But how is the direction? That's the stumbling block for me in regards to Ray. So much of my confusion over the actual worth of his work stems from critical appraisals which are bizarrely unrelated to what's up on screen. For example, here are some typical assessments of In a Lonely Place (all taken from Film Forum's brochure):
"An achingly poetic meditation on pain, distrust and loss of faith " Time Out London.
"Ray's psychological portrait stems from a fevered, almost expressionistically dour style." Maybe that one can be disregarded because it comes from the almost expressionistically idiotic Armond White.
"A galvanizing hybrid of Film-Noir expressionism and Cassavettes-anticipating emotional rawness." Not sure whose mistake it is, but former Premiere editor Glenn Kenny's quote spells "Cassavetes" wrong in the brochure.
And those are the words that always come up in context of Ray: Expressionistic. Poetic. Fevered. Raw. Here's what I can't understand: IN A LONELY PLACE IS DIRECTED IN THE EXACT SAME UNREMARKABLE STYLE AS DOZENS OF OTHER HOLLYWOOD FILMS OF THE SAME ERA. I don't mean to say that the direction is bad, it's just entirely, 100% normal. It’s the typical seamless Hollywood style. To call it "expressionistic" implies a level of visual stylization – that aesthetic implication is primary to the word – and that's just inaccurate. It doesn't even approach the normal level of mild stylization associated with Film-Noir in general. A silly shot of Bogart’s eyes lit to emphasize "craziness" is the only thing, ABSOLUTELY THE ONLY THING in the film that could ever slightly be considered stylized. That's it: one shot. And there's not even anything original about the "crazy-eye!" lighting – that's a perfectly run-of-the-mill tactic: to make our character seems nuts, let’s light him up weirdly.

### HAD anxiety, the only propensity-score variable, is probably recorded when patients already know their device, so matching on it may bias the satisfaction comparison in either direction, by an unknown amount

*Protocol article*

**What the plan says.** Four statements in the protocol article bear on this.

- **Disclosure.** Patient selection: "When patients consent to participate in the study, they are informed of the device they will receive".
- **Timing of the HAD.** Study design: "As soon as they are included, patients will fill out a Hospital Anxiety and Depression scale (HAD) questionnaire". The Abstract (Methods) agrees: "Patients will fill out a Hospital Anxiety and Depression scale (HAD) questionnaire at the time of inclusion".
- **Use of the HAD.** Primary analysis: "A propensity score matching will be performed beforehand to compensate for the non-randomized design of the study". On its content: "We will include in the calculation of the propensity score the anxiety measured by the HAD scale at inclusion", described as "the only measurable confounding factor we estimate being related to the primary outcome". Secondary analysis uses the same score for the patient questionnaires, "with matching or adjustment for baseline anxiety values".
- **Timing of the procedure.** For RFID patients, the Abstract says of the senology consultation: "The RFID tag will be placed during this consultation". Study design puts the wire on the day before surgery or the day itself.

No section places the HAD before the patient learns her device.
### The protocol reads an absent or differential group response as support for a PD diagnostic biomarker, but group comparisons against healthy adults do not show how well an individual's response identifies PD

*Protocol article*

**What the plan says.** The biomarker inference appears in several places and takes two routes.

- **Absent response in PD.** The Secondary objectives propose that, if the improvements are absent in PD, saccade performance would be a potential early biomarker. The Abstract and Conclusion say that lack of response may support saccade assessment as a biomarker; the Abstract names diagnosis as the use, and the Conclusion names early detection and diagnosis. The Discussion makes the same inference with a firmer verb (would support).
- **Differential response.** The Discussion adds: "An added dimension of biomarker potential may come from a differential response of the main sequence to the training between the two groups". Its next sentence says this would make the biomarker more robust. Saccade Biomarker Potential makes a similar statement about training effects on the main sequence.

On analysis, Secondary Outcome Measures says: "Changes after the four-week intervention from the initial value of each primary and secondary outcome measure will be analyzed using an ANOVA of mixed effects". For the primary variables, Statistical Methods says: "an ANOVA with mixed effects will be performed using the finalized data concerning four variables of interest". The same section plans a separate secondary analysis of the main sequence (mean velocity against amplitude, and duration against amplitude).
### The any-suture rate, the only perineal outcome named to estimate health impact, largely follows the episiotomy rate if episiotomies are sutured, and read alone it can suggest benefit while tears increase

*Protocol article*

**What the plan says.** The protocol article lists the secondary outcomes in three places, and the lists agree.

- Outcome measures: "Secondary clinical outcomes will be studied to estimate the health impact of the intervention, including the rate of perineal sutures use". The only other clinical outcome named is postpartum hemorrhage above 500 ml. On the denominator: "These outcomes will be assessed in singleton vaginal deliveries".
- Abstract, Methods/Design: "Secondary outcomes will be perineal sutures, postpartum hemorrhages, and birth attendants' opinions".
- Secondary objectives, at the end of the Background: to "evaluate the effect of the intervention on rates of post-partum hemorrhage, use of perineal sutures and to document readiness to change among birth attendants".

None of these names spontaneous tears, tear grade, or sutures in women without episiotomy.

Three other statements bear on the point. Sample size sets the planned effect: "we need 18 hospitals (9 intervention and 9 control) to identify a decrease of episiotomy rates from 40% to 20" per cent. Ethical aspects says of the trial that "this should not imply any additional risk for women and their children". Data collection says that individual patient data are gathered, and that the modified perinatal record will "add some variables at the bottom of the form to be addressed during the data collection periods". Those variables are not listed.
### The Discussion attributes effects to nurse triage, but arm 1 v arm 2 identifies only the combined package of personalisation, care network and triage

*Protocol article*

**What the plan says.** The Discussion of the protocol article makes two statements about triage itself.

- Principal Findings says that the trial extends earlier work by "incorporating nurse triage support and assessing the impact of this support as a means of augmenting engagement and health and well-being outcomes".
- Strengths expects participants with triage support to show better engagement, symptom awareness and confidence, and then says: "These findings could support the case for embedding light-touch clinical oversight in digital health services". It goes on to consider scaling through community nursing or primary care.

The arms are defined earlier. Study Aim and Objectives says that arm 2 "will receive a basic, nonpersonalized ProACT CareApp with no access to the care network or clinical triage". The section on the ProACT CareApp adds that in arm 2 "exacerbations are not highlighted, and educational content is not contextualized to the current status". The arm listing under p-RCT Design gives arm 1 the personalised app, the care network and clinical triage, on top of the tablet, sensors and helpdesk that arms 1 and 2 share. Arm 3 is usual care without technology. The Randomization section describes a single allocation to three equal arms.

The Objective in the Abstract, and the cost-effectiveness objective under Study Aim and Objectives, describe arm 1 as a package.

To single out Ray's films for their visual style makes no sense whatsoever, to call them "expressionistic" demonstrates an elasticity of definition stretched well beyond its snapping point. If In a Lonely Place is expressionistic, then the telephone sitting on my desk is expressionistic. Dolph Lundgren's haircut is expressionistic. The delicious chicken wings at the Candlelight Inn are expressionistic. And "Cassavettes-anticipating emotional rawness?" The film clearly belongs to the His Girl Friday, Some Like it Hot model in the early-going and then segues into a Hitchcock-flavored thriller. You know, just like Husbands.